U.S. May Lift North Korea Sanctions If Kim Jong Un Dismantles Nuclear Program

U.S. Secretary of State Mike Pompeo said the Trump administration was open to lifting sanctions and allowing private American investments into the reclusive state.

Speaking on several networks Sunday morning, Pompeo said that if North Korea agreed to completely dismantle its nuclear weapons programs and launch capability, then the U.S. would allow capitalist endeavors in the Democratic People's Republic of Korea. Pompeo said such a move would be a huge boost to the country’s economic prosperity and could develop a financial relationship that “will rival” that of South Korea and the U.S.

“What Chairman Kim will get from America is our finest—our entrepreneurs, our risk takers, our capital providers. ... They will get private capital that comes in," Pompeo told CBS’s Face the Nation Sunday. “North Korea is desperately in need of energy ... for their people. They are in great need of agricultural equipment and technology.

RTS1QON0 U.S. Secretary of State Mike Pompeo said the Trump administration is not willing to invest taxpayer dollars into North Korea relations, but they are open to “lift sanctions” and allow private American investment in the totalitarian state. Reuters

"If North Korea takes bold action to quickly denuclearize, the United States is prepared to work with North Korea to achieve prosperity on the par with our South Korean friends," Pompeo continued.

“We can create conditions for real economic prosperity for the North Korean people that will rival that of the South,” Pompeo added. North Korean state media claimed in several weekend reports that the country’s leadership had begun the process of dismantling their nuclear weapons program.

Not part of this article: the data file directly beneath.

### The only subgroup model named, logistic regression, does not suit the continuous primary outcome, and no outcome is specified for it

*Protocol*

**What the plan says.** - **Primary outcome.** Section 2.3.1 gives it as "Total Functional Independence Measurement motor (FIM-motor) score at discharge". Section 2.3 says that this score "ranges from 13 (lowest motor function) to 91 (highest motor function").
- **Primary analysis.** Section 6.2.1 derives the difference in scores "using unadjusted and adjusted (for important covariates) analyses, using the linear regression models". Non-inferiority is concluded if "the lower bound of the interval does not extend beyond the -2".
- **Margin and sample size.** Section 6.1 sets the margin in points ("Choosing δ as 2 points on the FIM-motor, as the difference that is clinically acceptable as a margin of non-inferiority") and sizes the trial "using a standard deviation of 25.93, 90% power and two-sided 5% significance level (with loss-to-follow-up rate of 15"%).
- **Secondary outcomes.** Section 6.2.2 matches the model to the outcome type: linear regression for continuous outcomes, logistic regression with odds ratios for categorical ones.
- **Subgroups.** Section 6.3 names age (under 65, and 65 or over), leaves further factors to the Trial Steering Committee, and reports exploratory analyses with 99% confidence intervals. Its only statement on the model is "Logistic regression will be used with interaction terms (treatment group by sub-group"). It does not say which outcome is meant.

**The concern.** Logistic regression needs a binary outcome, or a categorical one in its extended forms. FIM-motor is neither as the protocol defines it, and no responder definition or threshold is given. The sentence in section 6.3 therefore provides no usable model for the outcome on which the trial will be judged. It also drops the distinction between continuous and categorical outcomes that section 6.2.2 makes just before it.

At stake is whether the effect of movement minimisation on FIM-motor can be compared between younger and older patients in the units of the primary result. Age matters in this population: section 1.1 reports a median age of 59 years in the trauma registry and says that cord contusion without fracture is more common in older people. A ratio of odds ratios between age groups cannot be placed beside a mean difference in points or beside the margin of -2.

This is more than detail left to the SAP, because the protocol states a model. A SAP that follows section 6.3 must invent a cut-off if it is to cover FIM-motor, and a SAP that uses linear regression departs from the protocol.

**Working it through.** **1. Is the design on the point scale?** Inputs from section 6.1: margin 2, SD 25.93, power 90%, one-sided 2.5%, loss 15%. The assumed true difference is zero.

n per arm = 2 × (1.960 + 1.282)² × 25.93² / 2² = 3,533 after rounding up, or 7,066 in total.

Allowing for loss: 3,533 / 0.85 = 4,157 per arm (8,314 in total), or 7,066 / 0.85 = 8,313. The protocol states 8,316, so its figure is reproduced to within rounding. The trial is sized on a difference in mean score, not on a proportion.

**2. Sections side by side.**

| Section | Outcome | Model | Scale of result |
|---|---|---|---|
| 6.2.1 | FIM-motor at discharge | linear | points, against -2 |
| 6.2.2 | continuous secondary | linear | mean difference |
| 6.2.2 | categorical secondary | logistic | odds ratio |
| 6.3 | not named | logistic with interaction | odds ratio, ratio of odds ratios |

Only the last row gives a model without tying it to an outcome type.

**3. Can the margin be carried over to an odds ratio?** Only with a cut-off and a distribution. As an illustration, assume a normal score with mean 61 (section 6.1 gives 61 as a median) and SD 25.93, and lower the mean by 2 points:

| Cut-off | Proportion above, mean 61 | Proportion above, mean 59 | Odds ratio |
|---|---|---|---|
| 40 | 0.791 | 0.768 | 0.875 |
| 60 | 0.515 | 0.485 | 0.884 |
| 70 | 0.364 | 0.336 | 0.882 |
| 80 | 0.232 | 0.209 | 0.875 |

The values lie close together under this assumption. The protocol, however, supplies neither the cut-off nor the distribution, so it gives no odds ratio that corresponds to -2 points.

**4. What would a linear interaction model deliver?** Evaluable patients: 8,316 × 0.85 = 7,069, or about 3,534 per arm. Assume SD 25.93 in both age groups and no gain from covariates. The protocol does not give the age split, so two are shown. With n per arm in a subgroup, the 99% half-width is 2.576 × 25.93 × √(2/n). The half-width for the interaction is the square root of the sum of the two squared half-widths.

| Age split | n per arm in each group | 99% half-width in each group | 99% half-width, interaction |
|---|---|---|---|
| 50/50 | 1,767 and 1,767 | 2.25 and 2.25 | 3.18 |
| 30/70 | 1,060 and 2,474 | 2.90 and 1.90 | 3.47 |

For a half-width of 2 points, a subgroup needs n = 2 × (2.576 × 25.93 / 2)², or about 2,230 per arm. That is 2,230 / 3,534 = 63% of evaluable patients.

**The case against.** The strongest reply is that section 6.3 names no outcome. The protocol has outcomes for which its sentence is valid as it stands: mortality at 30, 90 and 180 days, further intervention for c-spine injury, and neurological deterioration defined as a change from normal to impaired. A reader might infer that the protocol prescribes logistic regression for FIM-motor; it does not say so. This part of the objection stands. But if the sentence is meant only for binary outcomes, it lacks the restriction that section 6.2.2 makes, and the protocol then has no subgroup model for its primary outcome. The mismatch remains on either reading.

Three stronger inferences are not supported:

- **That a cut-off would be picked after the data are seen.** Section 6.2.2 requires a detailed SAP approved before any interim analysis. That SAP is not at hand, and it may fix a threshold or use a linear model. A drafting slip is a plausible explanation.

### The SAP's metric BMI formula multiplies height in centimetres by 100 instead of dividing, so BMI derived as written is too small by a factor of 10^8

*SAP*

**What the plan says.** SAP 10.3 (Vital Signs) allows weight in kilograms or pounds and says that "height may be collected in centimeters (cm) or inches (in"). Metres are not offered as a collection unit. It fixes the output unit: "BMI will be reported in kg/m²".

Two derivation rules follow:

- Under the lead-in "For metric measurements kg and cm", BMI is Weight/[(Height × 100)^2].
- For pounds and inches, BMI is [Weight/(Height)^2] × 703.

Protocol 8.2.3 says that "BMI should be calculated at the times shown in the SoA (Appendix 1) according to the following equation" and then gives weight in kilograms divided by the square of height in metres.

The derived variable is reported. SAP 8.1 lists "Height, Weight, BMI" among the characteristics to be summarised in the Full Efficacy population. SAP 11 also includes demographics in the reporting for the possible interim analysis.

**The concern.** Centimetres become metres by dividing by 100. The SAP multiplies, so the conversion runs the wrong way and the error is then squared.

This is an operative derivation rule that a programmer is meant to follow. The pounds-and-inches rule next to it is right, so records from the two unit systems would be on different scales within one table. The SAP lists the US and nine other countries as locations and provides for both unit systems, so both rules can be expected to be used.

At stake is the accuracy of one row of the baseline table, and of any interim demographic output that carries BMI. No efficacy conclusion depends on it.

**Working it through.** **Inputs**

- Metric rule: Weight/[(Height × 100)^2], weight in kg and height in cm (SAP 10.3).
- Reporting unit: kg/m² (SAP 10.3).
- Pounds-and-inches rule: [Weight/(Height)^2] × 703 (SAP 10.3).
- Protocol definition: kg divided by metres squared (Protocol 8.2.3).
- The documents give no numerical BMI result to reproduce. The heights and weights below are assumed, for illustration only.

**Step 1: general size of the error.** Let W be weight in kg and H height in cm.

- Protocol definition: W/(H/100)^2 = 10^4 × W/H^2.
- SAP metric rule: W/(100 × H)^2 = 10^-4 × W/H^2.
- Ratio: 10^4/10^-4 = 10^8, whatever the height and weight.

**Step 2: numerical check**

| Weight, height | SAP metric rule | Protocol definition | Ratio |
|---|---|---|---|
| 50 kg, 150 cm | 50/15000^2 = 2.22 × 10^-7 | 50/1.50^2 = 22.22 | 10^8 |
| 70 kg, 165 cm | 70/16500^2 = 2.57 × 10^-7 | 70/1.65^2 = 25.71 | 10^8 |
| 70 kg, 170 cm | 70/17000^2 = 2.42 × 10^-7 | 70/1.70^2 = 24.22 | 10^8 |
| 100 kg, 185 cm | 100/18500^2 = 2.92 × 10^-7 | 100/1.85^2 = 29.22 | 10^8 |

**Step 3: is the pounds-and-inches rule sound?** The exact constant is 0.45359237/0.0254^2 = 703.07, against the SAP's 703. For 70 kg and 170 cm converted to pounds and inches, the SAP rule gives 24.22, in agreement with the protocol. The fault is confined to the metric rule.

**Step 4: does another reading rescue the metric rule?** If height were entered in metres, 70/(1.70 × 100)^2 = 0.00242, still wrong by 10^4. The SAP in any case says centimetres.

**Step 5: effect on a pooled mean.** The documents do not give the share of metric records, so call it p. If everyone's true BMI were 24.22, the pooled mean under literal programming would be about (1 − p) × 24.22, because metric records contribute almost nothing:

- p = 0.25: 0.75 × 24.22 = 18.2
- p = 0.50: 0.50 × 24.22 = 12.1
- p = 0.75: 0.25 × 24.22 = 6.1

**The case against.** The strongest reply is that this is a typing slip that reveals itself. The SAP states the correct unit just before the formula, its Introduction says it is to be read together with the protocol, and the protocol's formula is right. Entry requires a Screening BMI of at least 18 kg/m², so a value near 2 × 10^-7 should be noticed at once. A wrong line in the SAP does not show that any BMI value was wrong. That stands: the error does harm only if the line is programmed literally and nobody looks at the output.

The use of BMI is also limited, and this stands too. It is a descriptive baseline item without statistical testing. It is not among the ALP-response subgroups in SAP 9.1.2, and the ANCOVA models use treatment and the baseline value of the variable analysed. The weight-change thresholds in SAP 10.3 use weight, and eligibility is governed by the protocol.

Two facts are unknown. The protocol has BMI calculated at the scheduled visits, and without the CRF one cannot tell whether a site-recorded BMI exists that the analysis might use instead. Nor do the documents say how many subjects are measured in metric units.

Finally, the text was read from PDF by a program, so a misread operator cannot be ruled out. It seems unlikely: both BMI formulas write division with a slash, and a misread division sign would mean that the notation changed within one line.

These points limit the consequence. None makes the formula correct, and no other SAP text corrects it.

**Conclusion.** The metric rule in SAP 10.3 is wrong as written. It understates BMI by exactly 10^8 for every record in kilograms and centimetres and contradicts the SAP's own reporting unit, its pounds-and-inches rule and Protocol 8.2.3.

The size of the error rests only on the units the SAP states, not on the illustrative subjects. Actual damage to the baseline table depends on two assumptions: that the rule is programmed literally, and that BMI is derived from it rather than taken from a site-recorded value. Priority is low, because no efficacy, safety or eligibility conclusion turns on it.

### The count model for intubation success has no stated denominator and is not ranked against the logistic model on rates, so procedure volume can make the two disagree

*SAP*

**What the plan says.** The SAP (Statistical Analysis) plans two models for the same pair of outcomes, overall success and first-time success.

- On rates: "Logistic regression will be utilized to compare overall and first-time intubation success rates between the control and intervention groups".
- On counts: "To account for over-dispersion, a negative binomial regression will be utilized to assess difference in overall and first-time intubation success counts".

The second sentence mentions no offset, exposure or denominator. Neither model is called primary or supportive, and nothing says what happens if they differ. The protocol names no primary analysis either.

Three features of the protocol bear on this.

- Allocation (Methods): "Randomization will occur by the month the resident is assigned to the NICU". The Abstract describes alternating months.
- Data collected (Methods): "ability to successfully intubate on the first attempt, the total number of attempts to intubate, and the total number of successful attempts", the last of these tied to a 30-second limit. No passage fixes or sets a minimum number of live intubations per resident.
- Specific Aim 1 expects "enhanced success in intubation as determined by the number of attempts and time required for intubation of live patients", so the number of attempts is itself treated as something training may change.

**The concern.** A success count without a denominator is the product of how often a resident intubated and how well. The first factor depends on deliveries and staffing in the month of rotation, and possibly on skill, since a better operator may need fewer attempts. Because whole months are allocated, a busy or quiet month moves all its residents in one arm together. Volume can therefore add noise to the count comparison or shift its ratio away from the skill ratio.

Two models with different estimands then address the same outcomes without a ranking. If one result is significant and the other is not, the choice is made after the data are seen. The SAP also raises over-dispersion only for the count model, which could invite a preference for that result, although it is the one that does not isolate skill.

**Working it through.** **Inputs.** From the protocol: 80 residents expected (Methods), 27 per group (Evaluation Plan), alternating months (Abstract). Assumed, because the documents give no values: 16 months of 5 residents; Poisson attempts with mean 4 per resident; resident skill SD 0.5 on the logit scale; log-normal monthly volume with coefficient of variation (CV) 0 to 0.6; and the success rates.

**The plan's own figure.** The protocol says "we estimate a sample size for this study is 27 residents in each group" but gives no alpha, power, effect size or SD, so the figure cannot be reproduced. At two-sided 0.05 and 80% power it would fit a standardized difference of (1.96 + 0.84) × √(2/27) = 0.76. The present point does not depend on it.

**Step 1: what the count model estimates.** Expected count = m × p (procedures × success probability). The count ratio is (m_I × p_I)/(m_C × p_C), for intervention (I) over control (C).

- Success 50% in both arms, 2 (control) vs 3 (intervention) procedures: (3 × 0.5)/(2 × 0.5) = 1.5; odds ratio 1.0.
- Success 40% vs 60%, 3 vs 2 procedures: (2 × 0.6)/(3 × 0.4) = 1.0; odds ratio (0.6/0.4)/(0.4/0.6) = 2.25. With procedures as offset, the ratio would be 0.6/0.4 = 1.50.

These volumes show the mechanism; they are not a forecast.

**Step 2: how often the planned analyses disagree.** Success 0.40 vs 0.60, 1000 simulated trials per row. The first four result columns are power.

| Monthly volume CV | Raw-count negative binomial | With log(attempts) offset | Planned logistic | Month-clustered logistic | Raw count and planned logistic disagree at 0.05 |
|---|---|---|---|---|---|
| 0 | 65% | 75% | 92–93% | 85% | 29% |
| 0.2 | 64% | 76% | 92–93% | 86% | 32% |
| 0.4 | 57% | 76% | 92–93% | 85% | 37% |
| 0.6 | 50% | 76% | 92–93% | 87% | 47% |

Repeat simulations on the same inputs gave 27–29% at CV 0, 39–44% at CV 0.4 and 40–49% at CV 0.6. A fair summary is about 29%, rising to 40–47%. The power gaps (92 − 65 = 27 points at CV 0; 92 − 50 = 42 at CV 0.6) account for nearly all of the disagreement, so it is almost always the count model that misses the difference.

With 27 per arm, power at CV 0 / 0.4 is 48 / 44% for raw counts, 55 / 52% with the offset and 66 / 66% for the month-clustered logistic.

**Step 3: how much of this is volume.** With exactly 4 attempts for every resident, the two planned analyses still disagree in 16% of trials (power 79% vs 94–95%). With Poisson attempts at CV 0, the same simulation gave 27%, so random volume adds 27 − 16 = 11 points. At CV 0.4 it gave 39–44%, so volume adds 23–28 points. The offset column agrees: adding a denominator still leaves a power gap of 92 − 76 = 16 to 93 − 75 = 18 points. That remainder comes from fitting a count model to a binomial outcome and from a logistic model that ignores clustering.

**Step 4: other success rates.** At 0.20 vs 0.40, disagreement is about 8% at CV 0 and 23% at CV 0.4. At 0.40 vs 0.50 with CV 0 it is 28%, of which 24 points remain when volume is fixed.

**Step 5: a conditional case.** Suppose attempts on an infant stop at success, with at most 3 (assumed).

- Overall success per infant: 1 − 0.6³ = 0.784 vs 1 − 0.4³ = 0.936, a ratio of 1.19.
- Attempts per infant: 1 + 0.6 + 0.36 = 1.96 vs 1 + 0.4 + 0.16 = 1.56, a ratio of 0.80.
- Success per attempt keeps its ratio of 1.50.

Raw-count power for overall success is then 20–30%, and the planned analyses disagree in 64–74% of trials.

"The Nuclear Weapon Institute and other concerned institutions are taking technical measures for dismantling the northern nuclear test ground of the DPRK in order to ensure transparency of discontinuance of the nuclear test," North Korea's state media reported Saturday.

Pompeo added that any sanction relief would depend upon North Korea abolishing its chemical biological weapons program (CBW) and no longer continuing to assert a threat to the U.S. through its “nuclear weapons arsenal.” According to the nonprofit Nuclear Threat Iniative, North Korea's primary military development program is the National Defense Commission (NDC), which directly controls the subordinate Second Economic Committee (SEC). Those agencies oversaw the country's 2006, 2009, 2013, 2016 and 2017 missile tests, as well as the 2,500-5,000 metric tons of chemical weapons the organization estimates are in North Korea.

Pompeo’s comments came after three American prisoners were released by North Korean Supreme Leader Kim Jong Un and arrived in the U.S. on Thursday. The transfer, which Pompeo told CBS the U.S. “didn’t exchange anything” for in return, culminated with President Donald Trump meeting the three men before their arrival at the Walter Reed National Military Medical Center Thursday.

"They came back because Chairman Kim thought it was in his best interest to do so, and we're thankful for that," Pompeo said of the release, which occurred while he was in Pyongyang to help set up next month’s summit between Trump and Kim Jong Un. 

“Every single site that the North Koreans have that can inflict risk on the American people that is destroyed, eliminated, dismantled, is good news for the American people and for the world,” Pompeo told Fox News.

Pentagon spokeswoman Major Carla M. Gleason issued a statement Sunday saying the three Americans released by Kim Jong Un “were grateful, in good spirits and coping well” after their “decompression time” at a Washington-area hospital this week. Gleason said the men “have been reunited with their families. Their time together has been an incredibly joyous occasion. They ask for privacy as they transition home.”

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